Stern Pinball Arcade Stealth-Launches Onto PC With All That Implies

Stern Pinball Arcade came out on PS4 and Xbox One a few weeks back and it was great.  While much of the table selection was reruns from The Pinball Arcade, there were some great new ones in the collection and the old machines had never looked better, so it was an easy recommendation.  The PC release was some undisclosed time in the future, and as it turns out the future was a couple days ago a day after the start of the Steam Holiday Sale on December 23.  Like the console release the game is “free to play”, but the PC version actually comes with two tables unlocked instead of one, and the second was my favorite from the review, Ford Mustang.  It doesn’t seem likely that those will remain the two freebies, seeing as Mary Shelley’s Frankenstein is not only the other free table but also available for purchase, but for the grand total of $0 that’s a hard deal to resist.  As it turns out, however, there’s a good reason to pass on Stern Pinball Arcade for now, and it’s probably tied directly in to why the PC version just popped into existence without a single announcement.

Stern Pinball Arcade on PC is not the game it’s going to be, and definitely not on par with the console release.  While the tables themselves seem fine, everything involving the user interface is wrong.  Initially the game didn’t even ****-out your password on entry, leaving it in plaintext for anyone looking over your shoulder to read, but thankfully that was one of the fixes in the first patch.  Currently, though, the game doesn’t save your controller settings between each table, doesn’t save the settings at all between one play session and the next, it’s easy to crash the game on the table select screen by somehow highlighting two options at once, portrait mode is busted for those who want to rotate their monitors, light levels that are perfect on one table are garish on another, etc.  Personally I’m most disappointed that the VR support doesn’t exist yet, but having a functioning interface is fairly important as well.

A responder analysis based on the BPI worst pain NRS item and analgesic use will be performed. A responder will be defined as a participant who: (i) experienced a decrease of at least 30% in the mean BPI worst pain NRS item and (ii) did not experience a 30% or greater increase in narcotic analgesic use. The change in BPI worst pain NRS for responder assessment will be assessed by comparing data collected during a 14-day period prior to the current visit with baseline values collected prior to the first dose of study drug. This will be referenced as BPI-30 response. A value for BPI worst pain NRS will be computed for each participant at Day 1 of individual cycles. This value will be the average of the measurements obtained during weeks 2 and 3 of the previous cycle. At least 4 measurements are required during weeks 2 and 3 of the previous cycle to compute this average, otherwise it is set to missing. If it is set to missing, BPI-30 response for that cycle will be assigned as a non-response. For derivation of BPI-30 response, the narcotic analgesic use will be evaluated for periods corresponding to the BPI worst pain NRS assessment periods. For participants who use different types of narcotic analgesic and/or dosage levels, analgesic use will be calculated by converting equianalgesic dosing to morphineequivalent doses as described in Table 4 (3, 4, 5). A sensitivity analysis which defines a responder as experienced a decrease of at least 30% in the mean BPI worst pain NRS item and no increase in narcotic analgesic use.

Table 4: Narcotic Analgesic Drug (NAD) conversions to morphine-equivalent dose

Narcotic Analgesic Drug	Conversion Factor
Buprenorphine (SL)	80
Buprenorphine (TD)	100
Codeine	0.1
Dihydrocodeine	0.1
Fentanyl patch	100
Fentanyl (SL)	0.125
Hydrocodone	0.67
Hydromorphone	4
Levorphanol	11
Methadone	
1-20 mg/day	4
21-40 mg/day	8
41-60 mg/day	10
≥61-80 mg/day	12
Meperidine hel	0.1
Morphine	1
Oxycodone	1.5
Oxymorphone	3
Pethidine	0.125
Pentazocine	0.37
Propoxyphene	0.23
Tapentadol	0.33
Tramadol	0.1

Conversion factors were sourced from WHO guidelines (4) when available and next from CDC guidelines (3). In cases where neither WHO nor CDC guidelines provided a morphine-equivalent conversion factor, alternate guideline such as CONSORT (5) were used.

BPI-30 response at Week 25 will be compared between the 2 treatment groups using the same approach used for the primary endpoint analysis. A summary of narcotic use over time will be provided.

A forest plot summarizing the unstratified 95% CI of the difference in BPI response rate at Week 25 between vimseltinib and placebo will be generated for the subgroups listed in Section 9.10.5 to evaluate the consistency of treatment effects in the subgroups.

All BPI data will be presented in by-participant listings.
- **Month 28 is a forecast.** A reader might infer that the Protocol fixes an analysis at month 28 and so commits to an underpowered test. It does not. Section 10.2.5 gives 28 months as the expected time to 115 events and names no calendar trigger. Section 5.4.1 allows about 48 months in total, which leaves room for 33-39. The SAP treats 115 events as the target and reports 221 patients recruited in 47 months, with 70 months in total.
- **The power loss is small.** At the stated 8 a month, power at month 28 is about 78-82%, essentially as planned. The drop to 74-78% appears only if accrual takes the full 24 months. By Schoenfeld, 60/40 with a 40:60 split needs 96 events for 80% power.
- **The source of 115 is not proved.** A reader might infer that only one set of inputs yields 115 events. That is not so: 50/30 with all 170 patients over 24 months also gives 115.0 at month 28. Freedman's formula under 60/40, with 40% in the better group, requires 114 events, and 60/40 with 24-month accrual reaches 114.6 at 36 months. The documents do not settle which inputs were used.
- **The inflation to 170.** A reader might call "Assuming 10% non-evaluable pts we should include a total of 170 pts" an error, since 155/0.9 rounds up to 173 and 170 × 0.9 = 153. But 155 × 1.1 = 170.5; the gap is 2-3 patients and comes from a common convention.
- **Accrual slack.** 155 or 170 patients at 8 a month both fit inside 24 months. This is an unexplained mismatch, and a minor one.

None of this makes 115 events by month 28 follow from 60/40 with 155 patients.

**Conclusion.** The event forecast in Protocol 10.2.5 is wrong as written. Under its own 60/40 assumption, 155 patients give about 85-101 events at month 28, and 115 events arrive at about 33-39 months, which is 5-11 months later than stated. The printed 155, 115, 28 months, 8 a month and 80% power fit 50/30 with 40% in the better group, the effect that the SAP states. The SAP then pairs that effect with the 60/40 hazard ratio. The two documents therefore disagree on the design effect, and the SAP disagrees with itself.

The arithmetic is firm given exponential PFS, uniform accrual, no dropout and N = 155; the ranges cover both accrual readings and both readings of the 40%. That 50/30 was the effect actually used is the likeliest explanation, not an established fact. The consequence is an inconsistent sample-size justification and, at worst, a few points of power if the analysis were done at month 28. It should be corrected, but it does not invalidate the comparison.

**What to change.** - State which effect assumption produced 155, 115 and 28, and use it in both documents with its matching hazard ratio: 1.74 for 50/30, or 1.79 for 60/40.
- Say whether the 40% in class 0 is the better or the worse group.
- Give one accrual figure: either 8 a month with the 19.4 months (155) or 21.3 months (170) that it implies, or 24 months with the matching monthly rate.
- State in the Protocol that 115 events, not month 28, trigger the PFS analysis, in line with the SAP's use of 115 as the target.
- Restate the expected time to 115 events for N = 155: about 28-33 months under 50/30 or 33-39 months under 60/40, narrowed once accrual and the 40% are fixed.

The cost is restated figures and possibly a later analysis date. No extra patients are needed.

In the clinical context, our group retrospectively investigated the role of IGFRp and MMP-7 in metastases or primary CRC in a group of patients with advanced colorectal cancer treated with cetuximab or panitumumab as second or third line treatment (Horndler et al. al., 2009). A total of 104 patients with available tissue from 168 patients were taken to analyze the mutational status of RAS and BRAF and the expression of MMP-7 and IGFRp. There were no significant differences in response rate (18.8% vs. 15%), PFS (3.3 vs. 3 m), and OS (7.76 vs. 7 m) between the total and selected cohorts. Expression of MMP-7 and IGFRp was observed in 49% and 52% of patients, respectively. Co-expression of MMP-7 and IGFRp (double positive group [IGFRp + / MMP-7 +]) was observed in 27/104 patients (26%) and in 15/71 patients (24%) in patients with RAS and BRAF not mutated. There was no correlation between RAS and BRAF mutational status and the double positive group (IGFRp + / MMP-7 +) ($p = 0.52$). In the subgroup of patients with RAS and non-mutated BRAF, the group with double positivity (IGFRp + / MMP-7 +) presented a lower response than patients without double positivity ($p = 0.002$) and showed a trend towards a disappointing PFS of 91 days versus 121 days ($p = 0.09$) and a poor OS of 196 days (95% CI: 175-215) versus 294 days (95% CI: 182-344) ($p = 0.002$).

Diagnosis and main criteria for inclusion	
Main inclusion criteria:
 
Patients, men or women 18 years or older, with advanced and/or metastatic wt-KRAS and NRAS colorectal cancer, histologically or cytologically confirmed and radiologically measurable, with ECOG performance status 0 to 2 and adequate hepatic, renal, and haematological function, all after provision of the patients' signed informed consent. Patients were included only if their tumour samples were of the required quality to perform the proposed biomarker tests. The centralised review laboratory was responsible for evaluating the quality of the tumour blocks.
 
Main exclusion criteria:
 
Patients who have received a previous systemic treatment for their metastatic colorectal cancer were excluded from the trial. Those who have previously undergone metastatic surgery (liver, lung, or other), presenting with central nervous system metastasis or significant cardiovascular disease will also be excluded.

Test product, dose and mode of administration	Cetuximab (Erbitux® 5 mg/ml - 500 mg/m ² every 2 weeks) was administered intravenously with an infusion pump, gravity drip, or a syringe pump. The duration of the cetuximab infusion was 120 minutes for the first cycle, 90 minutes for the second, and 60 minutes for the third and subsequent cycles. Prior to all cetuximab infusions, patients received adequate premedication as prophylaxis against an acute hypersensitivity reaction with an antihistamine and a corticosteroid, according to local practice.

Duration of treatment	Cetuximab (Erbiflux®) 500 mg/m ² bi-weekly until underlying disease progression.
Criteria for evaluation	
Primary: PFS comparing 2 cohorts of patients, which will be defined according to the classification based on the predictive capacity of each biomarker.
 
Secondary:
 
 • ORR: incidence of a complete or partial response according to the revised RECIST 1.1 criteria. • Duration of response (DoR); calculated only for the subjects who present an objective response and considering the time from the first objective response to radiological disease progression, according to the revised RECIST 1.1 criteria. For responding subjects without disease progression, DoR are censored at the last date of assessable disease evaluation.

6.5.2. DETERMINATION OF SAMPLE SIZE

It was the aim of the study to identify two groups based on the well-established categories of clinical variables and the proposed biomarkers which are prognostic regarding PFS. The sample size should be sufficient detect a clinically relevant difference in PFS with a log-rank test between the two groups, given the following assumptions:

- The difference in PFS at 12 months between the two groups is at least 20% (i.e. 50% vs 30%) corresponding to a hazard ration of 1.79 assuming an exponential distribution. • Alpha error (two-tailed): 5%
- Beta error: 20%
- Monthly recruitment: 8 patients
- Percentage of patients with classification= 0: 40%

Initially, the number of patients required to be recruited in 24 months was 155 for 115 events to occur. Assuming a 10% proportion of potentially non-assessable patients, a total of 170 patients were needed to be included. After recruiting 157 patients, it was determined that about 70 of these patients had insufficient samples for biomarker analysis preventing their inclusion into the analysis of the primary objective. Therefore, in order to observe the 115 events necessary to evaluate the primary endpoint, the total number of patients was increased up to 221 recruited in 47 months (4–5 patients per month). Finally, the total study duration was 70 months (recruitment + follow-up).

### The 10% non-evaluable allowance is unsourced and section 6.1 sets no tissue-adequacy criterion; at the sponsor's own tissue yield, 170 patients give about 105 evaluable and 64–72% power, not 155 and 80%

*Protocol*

This is a bad, ugly situation, but on the plus side it’s not one that involves spending a single cent.  You can download the game and wrangle with its front end for no cash down, and the game seamlessly integrates any tables you own from the regular Pinball Arcade into this version.  Still, maybe releasing an unfinished Stern Pinball Arcade into the Early Access category would have been a better idea than calling it a full release.  Early Access is the developer saying “We know, we’re working on it” while this, for a finished game, is just not something that should happen.